The Boston Marathon the Next Day

I’ve been a runner for over 30 years, and a spectator at many runs. The running community truly is a community. I value my runner friends for their cheerful attitudes and cooperative spirits. While each person must run alone, those of us who have been runners for many years know that there are times we wouldn’t get up at 5:30 a.m. or run those extra miles without the support of friends. Every running event is a happy gathering of runners and spectators cheering them on.

Today, that innocence has been taken away.

Today, I can’t quite reconcile the horrific image of the Boston Marathon with the happy image of running events that have been my experience all these years.

Today, I force myself to focus, not on the evil people who planted the bombs, but on the heroic people who ran to help. There were so many more of them than the sick and cowardly people who chose to kill and maim innocent people.

Today, I try not to think of the times (too many) recently that I’ve gotten emails from psychologists offering me articles with headlines such as “The Best Way to Talk to Children About Violence.” I wish there were no reason to talk to children about senseless violence.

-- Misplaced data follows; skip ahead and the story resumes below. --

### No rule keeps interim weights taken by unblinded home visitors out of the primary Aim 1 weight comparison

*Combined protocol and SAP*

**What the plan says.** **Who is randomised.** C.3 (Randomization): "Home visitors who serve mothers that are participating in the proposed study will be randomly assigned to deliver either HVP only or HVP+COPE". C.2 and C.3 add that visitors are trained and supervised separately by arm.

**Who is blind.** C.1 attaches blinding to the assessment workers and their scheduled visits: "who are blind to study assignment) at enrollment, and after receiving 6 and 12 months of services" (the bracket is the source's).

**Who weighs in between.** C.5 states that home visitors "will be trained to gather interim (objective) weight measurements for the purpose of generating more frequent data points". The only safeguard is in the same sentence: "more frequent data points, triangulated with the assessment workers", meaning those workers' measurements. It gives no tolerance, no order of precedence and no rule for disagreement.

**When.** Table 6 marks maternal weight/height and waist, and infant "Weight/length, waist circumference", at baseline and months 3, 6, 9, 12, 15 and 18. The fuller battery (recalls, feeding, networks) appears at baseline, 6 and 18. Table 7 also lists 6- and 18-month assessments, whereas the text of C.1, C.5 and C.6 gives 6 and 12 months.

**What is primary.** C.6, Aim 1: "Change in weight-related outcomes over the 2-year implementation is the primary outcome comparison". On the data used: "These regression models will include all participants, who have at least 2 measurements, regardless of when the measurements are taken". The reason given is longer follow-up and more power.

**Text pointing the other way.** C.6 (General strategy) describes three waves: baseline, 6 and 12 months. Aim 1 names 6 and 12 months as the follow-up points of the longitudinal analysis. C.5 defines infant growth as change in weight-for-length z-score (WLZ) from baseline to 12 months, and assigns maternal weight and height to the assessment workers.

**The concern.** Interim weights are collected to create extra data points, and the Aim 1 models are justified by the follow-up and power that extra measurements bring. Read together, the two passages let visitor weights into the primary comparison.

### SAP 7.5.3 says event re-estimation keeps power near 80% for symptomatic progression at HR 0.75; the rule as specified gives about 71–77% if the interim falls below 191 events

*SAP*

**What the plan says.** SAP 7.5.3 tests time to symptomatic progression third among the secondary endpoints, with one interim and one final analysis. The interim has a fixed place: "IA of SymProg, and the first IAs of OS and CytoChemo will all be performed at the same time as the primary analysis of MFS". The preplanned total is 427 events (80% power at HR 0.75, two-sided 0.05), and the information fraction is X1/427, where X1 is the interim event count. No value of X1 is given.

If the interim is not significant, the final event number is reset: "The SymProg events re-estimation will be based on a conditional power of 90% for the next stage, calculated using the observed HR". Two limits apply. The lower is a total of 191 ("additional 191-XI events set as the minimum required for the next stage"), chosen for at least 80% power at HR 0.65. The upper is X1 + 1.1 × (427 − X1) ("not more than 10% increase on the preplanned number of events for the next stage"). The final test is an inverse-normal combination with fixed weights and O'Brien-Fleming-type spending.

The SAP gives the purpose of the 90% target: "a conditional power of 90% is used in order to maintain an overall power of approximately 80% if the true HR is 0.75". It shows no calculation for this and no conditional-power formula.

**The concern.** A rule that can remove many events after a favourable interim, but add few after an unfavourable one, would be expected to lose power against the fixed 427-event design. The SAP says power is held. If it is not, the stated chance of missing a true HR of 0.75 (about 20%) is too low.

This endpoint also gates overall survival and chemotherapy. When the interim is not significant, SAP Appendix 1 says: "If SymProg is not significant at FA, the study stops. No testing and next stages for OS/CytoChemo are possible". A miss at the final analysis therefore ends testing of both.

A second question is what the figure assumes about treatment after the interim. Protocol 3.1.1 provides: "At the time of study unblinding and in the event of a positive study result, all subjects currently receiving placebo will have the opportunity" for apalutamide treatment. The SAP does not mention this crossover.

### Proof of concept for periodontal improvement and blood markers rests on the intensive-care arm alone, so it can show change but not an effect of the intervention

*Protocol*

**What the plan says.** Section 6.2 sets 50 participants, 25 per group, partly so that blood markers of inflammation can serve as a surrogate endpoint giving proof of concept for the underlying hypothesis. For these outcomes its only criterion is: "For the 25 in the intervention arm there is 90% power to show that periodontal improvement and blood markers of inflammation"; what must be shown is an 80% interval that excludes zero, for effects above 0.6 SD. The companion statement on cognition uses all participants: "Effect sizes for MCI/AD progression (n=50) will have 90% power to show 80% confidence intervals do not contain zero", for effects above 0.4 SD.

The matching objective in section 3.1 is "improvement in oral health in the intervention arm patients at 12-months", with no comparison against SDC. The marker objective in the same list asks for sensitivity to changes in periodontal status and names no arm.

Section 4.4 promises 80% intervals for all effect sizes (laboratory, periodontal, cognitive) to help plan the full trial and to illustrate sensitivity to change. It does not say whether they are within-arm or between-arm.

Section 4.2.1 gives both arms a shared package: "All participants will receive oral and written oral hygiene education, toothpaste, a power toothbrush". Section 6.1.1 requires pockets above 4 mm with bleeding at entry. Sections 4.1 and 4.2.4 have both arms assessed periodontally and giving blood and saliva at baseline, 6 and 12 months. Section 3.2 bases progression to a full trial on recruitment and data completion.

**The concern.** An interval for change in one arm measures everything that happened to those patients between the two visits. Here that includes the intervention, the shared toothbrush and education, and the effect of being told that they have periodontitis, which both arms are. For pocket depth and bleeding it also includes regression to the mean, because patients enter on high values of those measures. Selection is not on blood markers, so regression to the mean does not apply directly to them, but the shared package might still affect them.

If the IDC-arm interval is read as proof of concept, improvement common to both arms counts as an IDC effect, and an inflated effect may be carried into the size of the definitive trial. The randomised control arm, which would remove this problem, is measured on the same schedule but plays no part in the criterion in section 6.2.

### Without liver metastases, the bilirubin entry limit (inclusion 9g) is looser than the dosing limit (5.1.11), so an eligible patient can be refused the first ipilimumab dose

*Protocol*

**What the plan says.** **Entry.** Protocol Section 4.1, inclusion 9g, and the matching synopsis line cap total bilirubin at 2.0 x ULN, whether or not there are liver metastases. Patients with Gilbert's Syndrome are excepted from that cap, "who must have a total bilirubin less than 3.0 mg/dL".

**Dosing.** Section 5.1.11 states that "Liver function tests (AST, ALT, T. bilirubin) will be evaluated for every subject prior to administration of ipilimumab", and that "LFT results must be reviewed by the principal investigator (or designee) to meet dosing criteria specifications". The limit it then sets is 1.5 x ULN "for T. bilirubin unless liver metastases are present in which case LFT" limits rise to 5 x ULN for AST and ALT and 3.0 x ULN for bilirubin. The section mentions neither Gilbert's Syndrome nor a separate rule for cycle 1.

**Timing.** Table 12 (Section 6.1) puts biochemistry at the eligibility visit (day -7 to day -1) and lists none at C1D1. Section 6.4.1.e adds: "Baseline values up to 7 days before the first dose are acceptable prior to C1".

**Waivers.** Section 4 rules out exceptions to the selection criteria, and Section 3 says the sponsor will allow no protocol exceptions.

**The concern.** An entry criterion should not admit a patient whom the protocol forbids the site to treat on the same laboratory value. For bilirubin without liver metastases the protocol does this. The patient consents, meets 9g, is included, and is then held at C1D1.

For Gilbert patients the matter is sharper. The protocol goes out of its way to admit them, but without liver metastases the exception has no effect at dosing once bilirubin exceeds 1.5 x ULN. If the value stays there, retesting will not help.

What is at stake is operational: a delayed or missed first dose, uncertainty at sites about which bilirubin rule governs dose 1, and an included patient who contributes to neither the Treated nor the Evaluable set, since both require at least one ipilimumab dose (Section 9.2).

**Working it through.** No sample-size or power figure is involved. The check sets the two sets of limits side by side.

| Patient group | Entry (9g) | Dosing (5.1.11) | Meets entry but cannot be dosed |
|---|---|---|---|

Today, I’m angry for all the heartache caused by this tragedy.

Today, I’m angry that every time I run in a race, or cheer on my friends, I will think of this. As with every act of violence, a permanent scar is left.

Today, I sent an email to each one of my children telling them how proud I am of them, and how lucky I feel to be their mother. I’m not one to send maudlin messages out to my kids, but this time it just seemed like the only thing I could do.


Categories: Editor’s Blog